The castle is an 'L' shaped building with the central tower at in the center. Stone walls enclose gardens on the inside of the 'L' (to the north-west) and on the south side of the castle. The courtyard is also enclosed with walls and is on the east and north-east side of the castle. The gate into the courtyard garden features the combined coats of arms of Hartmann and Flandrina von Planta from 1650. The medieval tower was topped with a spire in the 18th century. Above the external stairs from 1760 are the coats of arms of Johann von Planta and his wife Maria Jecklin The two wings are connected by a large staircase with a richly stuccoed and painted ceiling in a classical style from the 17th century.

References:

Comments

Your name

Website (optional)



Details

Founded: 13th century
Category: Castles and fortifications in Switzerland

More Information

en.wikipedia.org

User Reviews

Powered by Google

Featured Historic Landmarks, Sites & Buildings

Historic Site of the week

Church of Our Lady before Týn

The Church of Our Lady before Týn is a dominant feature of the Old Town of Prague and has been the main church of this part of the city since the 14th century. The church's towers are 80 m high and topped by four small spires.

In the 11th century, this area was occupied by a Romanesque church, which was built there for foreign merchants coming to the nearby Týn Courtyard. Later it was replaced by an early Gothic Church of Our Lady before Týn in 1256. Construction of the present church began in the 14th century in the late Gothic style under the influence of Matthias of Arras and later Peter Parler. By the beginning of the 15th century, construction was almost complete; only the towers, the gable and roof were missing. The church was controlled by Hussites for two centuries, including John of Rokycan, future archbishop of Prague, who became the church's vicar in 1427. The roof was completed in the 1450s, while the gable and northern tower were completed shortly thereafter during the reign of George of Poděbrady (1453–1471). His sculpture was placed on the gable, below a huge golden chalice, the symbol of the Hussites. The southern tower was not completed until 1511, under architect Matěj Rejsek.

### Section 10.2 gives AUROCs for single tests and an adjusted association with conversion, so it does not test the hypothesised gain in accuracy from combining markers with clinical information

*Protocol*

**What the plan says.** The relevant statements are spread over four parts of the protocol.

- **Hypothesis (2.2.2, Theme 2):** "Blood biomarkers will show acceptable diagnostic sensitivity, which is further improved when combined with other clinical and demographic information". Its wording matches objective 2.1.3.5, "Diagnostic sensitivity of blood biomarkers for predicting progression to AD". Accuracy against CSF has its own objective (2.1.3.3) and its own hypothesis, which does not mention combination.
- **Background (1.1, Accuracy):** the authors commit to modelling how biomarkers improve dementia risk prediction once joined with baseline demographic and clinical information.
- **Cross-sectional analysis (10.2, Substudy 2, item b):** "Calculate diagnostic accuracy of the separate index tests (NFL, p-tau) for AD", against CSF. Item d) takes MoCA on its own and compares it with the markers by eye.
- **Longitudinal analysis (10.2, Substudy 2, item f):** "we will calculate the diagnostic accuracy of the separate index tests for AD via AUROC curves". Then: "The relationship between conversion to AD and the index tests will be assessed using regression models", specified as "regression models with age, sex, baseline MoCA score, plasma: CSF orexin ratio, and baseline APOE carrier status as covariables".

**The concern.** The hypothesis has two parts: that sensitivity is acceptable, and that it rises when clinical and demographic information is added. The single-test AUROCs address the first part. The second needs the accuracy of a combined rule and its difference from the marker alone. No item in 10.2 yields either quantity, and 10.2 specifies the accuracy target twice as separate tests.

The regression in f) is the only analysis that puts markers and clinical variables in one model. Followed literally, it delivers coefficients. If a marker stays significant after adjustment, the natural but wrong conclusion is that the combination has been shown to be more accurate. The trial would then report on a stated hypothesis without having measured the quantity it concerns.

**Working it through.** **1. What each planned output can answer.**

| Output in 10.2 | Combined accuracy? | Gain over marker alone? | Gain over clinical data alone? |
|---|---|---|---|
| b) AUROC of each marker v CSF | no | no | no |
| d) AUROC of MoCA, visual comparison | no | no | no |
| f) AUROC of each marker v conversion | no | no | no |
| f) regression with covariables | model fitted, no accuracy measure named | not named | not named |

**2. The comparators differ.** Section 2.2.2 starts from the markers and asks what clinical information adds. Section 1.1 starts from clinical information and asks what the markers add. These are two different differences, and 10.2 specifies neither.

After the lost Battle of White Mountain (1620) began the era of harsh recatholicisation (part of the Counter-Reformation). Consequently, the sculptures of 'heretic king' George of Poděbrady and the chalice were removed in 1626 and replaced by a sculpture of the Virgin Mary, with a giant halo made from by melting down the chalice. In 1679 the church was struck by lightning, and the subsequent fire heavily damaged the old vault, which was later replaced by a lower baroque vault.

Renovation works carried out in 1876–1895 were later reversed during extensive exterior renovation works in the years 1973–1995. Interior renovation is still in progress.

The northern portal is a wonderful example of Gothic sculpture from the Parler workshop, with a relief depicting the Crucifixion. The main entrance is located on the church's western face, through a narrow passage between the houses in front of the church.

The early baroque altarpiece has paintings by Karel Škréta from around 1649. The oldest pipe organ in Prague stands inside this church. The organ was built in 1673 by Heinrich Mundt and is one of the most representative 17th-century organs in Europe.